McCall • A candidate shouldn’t need GOP leaders’ approval to get his name on the Idaho primary ballot, a state GOP rules committee decided yesterday.
The subject was discussed at length during Idaho’s Republican Party Central Committee summer convention here.
Region 4 Chairman Rod Beck had proposed the rule change to help vet GOP candidates who may hold values different from those of the Idaho Republican Party. The change would have applied to congressional, state and county positions.
“Are we, as a party, going to be pamphleteers for politicians? Or or are we going to be a party?” Beck asked. “This rule does not suggest there is a limit to primary elections, it simply says the governing bodies have the opportunity to look over candidates.”
Committee members voted the proposal down, but five members voiced support for Beck’s idea.
Several members pointed to their own legislative districts, citing known Democrats running as Republicans in order to win office.
“I think it’s about time that we start vetting candidates,” said Sandy Skinner, Region 3 committee member. “I truly believe this is something worth looking at.”
Viki Purdy, the state GOP rules committee’s vice-chairwoman, said the proposal may not be perfect, but it addresses a growing problem in Idaho.
GOP legislators are ignoring party beliefs, she said, citing state Republicans’ failure to present a bill last year opposing a state-based health exchange.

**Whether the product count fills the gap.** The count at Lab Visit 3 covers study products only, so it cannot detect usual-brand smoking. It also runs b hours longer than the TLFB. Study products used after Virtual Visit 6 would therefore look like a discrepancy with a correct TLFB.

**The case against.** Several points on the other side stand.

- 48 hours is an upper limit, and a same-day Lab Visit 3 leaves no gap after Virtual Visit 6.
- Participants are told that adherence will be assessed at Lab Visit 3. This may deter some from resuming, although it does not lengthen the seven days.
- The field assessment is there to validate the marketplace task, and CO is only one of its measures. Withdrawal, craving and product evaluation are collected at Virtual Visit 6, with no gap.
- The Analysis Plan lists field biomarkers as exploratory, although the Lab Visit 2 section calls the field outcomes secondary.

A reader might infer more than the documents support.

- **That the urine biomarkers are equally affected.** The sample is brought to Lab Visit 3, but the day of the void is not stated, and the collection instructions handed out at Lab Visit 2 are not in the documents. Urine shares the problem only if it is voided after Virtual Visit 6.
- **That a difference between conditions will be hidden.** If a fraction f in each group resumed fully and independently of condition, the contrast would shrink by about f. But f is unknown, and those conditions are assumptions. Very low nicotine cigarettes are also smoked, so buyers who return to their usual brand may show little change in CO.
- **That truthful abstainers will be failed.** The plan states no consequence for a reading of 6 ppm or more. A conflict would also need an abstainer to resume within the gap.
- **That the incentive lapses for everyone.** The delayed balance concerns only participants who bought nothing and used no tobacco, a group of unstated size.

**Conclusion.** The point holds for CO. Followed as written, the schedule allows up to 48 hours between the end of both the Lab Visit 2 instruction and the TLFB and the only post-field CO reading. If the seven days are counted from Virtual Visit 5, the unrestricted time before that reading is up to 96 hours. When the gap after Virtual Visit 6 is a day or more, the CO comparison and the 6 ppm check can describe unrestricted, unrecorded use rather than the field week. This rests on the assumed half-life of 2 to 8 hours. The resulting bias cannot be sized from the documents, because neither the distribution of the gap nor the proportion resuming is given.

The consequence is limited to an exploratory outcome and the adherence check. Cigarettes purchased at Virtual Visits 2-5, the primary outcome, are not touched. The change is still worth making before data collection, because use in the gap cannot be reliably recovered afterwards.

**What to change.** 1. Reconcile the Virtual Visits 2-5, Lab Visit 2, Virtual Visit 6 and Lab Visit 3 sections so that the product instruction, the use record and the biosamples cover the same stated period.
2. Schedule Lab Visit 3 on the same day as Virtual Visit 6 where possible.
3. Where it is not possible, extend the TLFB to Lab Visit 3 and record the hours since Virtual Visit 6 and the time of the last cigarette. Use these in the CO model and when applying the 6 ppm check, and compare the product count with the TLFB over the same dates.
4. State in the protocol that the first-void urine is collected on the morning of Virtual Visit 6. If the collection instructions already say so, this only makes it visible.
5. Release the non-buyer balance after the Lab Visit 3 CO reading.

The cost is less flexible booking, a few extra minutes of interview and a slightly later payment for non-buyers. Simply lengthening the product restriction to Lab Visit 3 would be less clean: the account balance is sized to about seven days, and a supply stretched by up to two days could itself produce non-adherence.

“The party has been completely ignored by the Legislature,” she said. “I don’t have the money to go against (Blue Cross of Idaho lobbyists). If our elected officials would go against us, what’s next? The Second Amendment is the next step.”
State Rep. Stephen Hartgen, R-Twin Falls, said the committee made the right decision in rejecting the proposal.
“I was expecting and hoping it (rejection) would pass, and it did,” he said. “This was a step too far.”
While Beck remained optimistic that the proposal would pass, he said it was good that the committee was open to debating its merits.
“You can’t do something like this overnight,” Beck said. “I think we need to have this discussion.”
Before voting on Beck’s proposal, the committee also rejected a proposal to reopen Idaho’s closed GOP primary elections.
Two years ago, the Idaho GOP began requiring voters to declare their party affiliation in order to vote in the primaries. The change had taken almost six years, with a federal court battle that ended in favor of the closed primary.
Idaho voters only now are getting used to a closed primary, said Neil Oliver, Region 1 committee member. Getting rid of it now would be a waste of party resources.
“The purpose of the Republican primaries seems to be straightforward,” he said. “It seems confounding that we would want someone from the outside voting for our candidates.”